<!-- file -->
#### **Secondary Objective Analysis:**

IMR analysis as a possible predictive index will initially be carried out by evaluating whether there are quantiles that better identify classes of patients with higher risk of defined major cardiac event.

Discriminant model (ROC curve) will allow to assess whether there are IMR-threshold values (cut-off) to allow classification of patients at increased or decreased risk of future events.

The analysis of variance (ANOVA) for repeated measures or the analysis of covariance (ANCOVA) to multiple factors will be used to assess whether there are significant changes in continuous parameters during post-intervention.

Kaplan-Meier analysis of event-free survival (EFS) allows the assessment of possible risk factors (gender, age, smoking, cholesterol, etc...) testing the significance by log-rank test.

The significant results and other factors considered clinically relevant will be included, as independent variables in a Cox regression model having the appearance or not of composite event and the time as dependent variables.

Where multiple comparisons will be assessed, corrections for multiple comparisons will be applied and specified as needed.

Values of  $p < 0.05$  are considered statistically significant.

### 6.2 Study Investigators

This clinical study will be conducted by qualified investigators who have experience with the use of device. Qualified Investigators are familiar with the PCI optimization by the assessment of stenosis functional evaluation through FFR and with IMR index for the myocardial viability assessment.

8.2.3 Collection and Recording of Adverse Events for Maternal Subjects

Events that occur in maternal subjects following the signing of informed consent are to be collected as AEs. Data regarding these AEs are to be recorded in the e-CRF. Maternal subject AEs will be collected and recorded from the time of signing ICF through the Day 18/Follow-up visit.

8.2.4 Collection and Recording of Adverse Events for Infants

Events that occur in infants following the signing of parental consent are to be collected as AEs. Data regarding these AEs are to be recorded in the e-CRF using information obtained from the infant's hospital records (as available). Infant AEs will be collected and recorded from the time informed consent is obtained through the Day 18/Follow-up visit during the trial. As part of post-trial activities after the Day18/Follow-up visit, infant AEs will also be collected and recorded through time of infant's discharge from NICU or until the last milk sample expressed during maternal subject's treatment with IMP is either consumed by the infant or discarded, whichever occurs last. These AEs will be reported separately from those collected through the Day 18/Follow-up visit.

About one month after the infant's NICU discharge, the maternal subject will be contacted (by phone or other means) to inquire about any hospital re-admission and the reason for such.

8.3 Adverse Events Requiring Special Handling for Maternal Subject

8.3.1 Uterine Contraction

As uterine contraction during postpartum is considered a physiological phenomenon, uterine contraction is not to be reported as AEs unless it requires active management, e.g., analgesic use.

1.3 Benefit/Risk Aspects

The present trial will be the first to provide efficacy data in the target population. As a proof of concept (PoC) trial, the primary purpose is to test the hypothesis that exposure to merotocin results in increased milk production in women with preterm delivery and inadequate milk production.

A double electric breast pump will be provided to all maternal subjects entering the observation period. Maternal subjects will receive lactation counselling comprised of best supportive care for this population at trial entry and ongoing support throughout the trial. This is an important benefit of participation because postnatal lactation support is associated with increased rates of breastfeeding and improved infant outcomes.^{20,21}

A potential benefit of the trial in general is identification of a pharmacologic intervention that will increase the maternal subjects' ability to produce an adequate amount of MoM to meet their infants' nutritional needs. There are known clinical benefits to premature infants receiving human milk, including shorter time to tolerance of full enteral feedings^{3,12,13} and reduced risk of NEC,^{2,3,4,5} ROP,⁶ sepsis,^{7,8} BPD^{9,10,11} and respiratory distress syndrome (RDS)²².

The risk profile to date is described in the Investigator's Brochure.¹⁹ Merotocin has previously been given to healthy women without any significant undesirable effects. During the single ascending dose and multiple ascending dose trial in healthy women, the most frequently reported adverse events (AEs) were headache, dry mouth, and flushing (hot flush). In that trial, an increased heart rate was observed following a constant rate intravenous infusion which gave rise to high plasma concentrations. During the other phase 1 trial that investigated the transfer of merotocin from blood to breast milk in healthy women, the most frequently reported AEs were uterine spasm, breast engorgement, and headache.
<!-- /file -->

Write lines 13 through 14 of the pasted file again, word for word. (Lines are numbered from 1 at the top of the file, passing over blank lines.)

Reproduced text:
8.2.4 Collection and Recording of Adverse Events for Infants

Events that occur in infants following the signing of parental consent are to be collected as AEs. Data regarding these AEs are to be recorded in the e-CRF using information obtained from the infant's hospital records (as available). Infant AEs will be collected and recorded from the time informed consent is obtained through the Day 18/Follow-up visit during the trial. As part of post-trial activities after the Day18/Follow-up visit, infant AEs will also be collected and recorded through time of infant's discharge from NICU or until the last milk sample expressed during maternal subject's treatment with IMP is either consumed by the infant or discarded, whichever occurs last. These AEs will be reported separately from those collected through the Day 18/Follow-up visit.